NY lawmakers approve bill requiring money from opioid settlements to go toward treatment, prevention
State lawmakers approved a bill in the fight against the opioid epidemic, requiring all funds from opioid court settlements to go toward drug treatment and prevention.
The state previously received $32 million from one settlement, and Gov. Andrew Cuomo put that money in the general fund.
The move infuriated those who are in recovery and the families of people who died from opioid addiction, including a Kings Park woman who lost her son.
"You can go to treatment a hundred times, but if you come out and you're still homeless, or you still don't have a job, or you still don't have access to things that help with daily living, then what have we done for you?" asks Linda Ventura.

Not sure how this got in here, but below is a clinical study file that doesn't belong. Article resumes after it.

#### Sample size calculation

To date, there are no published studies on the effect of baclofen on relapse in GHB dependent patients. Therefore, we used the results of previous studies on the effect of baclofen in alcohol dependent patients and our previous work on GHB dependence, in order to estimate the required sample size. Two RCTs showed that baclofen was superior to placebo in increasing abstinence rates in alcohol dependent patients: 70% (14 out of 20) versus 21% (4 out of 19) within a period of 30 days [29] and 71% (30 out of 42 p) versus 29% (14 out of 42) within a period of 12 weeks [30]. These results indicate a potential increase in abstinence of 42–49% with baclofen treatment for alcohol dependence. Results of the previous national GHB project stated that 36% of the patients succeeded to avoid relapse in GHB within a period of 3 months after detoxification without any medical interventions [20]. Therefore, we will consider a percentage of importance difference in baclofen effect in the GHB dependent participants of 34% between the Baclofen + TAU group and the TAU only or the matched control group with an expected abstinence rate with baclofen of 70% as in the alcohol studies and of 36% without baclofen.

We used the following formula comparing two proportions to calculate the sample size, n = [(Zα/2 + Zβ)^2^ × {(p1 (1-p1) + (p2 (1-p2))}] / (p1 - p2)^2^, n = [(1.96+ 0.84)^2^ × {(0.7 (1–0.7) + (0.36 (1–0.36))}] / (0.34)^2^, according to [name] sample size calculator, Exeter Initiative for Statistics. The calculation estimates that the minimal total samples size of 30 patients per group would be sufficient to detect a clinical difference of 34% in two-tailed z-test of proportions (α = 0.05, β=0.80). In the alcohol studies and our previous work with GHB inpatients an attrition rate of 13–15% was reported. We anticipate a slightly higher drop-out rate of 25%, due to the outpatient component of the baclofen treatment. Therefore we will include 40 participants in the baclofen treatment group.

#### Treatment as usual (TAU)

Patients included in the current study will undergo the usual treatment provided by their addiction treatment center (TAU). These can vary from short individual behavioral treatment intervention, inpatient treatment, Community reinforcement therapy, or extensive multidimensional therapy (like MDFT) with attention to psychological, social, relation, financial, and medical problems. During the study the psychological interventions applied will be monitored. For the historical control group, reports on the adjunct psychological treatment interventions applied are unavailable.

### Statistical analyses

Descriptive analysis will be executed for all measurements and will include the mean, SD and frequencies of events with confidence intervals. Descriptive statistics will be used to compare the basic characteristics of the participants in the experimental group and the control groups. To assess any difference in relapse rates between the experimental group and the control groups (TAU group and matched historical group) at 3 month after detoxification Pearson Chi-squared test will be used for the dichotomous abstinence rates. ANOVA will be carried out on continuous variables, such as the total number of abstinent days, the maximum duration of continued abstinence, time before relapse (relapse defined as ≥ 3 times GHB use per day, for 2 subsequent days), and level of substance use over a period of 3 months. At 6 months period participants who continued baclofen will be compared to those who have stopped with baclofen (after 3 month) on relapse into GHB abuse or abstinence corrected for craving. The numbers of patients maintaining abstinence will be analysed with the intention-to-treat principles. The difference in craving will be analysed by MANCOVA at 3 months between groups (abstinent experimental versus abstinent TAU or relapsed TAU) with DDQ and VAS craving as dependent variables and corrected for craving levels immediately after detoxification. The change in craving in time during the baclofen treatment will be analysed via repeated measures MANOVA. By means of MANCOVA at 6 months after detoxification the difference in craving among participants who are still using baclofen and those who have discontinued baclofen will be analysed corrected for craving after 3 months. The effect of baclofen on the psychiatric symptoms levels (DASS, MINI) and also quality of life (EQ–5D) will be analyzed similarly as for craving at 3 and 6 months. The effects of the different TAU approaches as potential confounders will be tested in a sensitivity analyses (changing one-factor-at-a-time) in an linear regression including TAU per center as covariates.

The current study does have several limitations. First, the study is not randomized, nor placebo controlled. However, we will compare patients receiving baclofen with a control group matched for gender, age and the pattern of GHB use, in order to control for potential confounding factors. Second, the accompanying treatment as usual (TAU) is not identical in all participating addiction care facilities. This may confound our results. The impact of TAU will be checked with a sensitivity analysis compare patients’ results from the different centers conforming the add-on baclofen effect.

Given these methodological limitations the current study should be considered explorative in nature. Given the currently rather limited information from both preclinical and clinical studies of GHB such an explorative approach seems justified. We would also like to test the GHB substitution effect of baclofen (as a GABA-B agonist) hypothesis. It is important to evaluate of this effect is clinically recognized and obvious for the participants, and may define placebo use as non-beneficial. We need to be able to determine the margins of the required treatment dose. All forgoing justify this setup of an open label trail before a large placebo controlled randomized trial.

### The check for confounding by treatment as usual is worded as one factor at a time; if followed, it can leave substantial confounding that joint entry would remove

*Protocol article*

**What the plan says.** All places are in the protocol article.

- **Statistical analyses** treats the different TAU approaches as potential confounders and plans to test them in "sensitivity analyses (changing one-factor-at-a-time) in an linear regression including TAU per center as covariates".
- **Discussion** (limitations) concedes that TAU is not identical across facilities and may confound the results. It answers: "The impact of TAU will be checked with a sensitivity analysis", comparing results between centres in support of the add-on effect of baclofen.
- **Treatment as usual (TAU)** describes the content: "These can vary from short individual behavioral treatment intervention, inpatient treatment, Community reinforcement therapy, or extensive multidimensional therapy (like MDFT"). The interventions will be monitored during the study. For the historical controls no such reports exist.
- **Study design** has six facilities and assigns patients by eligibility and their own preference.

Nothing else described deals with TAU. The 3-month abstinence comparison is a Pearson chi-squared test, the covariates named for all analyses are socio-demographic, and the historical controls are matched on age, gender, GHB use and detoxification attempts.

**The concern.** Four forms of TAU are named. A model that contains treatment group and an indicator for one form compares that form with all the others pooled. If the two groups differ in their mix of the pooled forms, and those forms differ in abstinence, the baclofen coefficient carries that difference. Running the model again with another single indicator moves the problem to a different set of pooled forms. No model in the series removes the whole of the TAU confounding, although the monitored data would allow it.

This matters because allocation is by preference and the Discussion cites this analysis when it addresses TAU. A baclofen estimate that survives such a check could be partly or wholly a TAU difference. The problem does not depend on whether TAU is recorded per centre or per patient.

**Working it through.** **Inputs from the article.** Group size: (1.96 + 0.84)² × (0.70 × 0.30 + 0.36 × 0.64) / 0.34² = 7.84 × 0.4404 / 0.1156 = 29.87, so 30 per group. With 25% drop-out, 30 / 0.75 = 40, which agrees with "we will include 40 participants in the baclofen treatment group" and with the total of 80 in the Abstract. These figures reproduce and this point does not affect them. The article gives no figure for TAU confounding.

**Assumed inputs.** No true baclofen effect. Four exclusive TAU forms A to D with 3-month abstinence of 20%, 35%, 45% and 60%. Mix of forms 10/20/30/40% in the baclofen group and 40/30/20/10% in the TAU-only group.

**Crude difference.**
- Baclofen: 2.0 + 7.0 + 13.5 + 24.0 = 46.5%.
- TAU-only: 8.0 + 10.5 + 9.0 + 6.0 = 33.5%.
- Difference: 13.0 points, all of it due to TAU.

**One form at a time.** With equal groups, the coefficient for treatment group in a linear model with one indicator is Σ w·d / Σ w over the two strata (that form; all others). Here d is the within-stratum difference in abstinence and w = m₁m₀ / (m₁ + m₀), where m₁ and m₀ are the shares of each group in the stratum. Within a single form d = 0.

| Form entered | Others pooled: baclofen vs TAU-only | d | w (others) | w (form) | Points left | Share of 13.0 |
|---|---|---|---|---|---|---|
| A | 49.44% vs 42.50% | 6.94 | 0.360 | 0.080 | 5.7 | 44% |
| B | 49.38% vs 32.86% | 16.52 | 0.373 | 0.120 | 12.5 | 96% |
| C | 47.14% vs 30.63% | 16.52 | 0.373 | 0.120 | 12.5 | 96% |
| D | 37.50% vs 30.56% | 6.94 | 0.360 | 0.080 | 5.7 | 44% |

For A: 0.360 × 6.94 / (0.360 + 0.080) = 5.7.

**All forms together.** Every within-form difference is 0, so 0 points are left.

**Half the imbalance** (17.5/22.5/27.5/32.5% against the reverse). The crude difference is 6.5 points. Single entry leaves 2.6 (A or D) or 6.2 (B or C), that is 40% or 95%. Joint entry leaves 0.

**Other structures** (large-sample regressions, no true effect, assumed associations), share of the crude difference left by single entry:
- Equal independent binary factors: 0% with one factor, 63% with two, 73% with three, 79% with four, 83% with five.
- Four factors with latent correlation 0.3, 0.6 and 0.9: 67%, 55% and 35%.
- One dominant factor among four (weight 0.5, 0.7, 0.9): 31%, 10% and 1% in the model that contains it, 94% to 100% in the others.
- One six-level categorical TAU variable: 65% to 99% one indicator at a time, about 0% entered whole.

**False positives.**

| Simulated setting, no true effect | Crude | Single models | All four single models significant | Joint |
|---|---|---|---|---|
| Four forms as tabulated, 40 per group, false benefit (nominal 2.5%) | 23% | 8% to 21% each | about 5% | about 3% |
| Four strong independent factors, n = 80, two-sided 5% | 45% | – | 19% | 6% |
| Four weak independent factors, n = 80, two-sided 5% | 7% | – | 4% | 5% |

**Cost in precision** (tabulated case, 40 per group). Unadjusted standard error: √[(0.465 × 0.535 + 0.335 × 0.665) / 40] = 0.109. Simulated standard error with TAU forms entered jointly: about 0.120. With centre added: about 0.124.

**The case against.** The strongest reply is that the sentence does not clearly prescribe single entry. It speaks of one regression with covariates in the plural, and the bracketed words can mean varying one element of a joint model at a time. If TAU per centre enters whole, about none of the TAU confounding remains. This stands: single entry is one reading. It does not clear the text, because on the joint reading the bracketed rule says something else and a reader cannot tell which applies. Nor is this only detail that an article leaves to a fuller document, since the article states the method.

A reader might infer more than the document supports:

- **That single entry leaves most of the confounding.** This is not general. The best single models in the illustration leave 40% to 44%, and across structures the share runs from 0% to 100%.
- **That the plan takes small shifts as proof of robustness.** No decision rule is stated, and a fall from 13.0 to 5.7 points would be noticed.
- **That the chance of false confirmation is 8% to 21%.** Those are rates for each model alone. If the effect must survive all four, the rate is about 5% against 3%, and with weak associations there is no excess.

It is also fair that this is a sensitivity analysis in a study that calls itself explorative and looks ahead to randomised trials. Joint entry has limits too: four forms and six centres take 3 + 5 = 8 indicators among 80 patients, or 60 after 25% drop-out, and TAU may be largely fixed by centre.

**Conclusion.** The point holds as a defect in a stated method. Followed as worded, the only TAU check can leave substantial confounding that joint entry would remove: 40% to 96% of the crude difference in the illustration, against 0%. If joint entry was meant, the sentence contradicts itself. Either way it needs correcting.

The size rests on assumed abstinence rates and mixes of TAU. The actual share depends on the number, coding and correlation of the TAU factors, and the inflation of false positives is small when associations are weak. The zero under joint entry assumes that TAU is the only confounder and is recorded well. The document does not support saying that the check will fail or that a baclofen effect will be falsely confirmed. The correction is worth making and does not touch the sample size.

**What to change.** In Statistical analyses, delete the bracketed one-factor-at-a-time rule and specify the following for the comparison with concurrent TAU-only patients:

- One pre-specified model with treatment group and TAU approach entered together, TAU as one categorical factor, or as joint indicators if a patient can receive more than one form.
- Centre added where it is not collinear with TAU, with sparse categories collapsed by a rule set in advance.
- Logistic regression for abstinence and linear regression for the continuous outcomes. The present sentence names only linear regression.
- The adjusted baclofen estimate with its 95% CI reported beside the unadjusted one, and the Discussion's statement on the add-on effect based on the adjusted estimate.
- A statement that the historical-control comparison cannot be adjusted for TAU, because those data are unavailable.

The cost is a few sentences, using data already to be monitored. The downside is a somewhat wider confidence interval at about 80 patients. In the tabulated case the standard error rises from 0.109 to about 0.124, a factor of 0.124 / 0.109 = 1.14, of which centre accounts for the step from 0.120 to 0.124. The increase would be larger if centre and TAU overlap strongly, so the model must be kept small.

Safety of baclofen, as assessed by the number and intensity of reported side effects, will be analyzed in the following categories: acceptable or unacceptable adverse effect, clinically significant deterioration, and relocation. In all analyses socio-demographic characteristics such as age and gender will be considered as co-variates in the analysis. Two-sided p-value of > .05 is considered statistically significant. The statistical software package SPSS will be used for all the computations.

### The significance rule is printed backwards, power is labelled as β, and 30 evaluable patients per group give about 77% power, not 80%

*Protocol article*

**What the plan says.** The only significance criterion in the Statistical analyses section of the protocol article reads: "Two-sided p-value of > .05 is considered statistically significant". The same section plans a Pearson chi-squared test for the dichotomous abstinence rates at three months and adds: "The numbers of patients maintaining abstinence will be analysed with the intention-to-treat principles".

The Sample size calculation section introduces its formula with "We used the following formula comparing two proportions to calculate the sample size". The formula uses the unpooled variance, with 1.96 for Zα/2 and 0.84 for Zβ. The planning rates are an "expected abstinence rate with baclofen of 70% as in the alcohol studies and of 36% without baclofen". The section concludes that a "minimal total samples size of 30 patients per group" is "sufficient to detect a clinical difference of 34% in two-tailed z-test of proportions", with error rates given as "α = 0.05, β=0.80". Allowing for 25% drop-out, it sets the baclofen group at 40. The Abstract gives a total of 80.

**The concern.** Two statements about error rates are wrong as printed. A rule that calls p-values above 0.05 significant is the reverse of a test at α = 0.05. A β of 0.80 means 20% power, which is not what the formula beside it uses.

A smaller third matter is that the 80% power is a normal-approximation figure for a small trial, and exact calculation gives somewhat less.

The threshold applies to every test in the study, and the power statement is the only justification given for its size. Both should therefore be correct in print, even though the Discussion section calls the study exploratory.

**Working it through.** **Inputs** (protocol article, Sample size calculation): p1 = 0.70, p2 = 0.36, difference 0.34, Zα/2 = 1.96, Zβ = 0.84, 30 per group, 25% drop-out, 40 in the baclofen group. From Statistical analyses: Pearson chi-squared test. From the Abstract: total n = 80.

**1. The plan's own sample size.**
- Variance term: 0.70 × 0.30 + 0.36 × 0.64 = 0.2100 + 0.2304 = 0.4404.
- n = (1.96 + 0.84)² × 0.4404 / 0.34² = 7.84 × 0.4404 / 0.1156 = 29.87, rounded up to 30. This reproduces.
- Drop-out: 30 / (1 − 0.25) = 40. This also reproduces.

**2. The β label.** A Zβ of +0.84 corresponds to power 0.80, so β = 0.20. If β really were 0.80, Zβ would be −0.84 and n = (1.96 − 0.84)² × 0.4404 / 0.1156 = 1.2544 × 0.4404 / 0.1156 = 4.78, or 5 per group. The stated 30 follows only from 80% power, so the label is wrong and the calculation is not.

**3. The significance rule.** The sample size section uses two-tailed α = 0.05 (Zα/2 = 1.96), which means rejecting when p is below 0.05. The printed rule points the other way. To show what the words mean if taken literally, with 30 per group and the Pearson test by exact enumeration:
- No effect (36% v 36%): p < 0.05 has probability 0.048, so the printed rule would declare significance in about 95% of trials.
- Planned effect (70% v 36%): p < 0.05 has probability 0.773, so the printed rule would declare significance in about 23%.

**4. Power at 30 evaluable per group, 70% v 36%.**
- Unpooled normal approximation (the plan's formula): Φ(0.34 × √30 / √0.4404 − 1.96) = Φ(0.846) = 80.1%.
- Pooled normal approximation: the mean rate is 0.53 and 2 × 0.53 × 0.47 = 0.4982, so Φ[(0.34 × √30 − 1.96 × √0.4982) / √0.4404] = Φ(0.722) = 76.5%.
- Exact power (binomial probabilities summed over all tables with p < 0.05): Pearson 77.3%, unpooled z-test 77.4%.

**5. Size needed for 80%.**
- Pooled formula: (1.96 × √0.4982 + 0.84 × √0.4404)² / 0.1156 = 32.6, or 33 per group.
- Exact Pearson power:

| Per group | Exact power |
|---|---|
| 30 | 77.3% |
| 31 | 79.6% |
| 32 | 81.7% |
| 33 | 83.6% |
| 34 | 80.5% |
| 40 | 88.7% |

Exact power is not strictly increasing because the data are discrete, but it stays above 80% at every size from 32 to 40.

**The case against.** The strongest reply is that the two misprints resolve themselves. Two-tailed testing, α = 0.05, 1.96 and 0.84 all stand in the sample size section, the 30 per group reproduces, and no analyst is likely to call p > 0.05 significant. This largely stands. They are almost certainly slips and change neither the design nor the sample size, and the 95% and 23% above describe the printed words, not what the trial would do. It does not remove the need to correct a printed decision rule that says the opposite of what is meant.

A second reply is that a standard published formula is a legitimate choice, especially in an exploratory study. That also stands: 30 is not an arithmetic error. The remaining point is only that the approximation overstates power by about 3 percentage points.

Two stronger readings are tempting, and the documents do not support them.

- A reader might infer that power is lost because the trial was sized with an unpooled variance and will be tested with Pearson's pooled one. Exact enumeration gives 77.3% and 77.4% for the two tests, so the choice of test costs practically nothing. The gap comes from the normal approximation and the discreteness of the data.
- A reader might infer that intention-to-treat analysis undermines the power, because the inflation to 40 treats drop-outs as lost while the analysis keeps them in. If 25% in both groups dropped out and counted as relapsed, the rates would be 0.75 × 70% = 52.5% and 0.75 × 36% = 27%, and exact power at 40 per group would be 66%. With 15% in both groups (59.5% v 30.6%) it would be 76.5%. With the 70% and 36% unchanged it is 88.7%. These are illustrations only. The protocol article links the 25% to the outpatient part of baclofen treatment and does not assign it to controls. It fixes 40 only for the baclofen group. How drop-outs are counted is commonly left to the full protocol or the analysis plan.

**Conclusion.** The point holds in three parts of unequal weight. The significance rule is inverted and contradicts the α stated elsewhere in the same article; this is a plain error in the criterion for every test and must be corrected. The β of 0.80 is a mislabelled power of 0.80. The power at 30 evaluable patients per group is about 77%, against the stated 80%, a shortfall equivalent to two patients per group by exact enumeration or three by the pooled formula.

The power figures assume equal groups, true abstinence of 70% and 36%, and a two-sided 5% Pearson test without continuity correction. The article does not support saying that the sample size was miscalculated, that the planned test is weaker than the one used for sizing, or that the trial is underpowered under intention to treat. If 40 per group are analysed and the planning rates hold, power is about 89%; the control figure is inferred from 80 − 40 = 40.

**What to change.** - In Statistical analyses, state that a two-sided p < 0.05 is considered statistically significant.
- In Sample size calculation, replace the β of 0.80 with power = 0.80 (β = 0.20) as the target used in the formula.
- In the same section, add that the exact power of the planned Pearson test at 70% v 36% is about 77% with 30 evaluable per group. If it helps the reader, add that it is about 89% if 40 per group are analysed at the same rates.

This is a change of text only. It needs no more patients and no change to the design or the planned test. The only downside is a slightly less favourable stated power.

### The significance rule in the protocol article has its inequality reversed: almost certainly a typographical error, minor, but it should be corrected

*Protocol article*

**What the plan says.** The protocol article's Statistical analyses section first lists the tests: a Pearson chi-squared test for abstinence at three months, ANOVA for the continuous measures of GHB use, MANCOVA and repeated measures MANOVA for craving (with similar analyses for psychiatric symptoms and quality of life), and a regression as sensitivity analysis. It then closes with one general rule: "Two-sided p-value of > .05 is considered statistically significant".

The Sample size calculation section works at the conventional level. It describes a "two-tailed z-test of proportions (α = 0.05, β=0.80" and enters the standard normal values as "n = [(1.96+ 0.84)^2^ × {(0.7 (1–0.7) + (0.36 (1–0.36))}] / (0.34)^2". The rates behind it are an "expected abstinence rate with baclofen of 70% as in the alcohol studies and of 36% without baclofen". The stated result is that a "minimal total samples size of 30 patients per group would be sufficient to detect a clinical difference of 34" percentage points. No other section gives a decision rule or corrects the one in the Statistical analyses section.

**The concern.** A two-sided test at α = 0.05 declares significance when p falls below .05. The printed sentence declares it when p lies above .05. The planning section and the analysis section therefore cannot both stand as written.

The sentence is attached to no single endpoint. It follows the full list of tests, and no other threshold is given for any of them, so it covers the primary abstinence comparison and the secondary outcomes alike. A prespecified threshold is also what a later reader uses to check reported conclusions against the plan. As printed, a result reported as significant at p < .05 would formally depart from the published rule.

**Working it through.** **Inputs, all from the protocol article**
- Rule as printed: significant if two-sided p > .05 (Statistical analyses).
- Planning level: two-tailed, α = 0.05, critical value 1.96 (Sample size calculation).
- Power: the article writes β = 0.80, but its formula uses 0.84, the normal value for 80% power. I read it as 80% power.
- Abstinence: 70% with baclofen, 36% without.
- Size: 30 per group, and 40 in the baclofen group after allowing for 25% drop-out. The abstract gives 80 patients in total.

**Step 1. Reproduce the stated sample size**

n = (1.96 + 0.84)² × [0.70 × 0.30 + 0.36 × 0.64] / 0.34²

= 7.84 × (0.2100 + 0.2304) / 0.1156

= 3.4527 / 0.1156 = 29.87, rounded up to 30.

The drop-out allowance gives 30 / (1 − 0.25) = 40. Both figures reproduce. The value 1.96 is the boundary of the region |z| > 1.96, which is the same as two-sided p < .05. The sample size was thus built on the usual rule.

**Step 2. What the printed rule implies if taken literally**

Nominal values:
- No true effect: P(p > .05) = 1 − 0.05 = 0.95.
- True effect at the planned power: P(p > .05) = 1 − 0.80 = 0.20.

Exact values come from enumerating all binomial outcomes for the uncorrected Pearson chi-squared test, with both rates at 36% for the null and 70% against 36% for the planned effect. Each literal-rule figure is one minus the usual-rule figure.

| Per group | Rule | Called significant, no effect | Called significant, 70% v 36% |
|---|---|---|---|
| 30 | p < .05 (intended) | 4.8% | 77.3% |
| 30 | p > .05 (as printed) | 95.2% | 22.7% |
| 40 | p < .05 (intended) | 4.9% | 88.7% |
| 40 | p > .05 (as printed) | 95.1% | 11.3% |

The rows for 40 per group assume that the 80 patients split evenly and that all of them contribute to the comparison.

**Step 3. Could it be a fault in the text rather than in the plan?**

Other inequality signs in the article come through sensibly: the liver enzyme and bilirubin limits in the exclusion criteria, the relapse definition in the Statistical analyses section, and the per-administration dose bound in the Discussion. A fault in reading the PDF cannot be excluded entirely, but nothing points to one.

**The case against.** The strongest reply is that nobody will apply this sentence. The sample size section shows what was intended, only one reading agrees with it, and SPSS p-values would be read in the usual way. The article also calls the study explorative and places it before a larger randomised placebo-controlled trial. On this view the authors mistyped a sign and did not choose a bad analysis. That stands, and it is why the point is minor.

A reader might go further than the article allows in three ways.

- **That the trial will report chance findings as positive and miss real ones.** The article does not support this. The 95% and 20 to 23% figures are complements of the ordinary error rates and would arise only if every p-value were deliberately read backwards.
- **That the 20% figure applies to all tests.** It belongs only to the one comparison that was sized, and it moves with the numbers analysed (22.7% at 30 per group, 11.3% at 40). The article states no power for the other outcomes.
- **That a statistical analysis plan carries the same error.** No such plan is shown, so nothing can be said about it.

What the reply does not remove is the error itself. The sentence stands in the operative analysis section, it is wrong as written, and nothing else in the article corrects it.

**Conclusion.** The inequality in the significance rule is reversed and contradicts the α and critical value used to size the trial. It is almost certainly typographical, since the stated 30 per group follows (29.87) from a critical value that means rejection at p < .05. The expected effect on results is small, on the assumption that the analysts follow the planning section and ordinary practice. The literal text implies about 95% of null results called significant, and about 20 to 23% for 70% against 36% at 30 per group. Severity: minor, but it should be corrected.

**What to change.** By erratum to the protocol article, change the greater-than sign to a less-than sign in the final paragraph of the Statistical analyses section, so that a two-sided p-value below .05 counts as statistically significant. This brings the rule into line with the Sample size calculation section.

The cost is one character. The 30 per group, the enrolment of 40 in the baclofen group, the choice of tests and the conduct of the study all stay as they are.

Ventura's 21-year-old son Thomas died of an overdose one day after being released from a rehab center. She was an advocate who lobbied for the bill.
Now every cent must be spent on drug treatment and prevention efforts.
New York state is expected to receive between $500 million and $800 million over the next 10 years from multiple court settlements involving manufacturers of opioids. Numerous lawsuits accused them of downplaying the addictive nature of their products.
Experts say prevention programs in schools and treatment programs for those in recovery are sorely needed.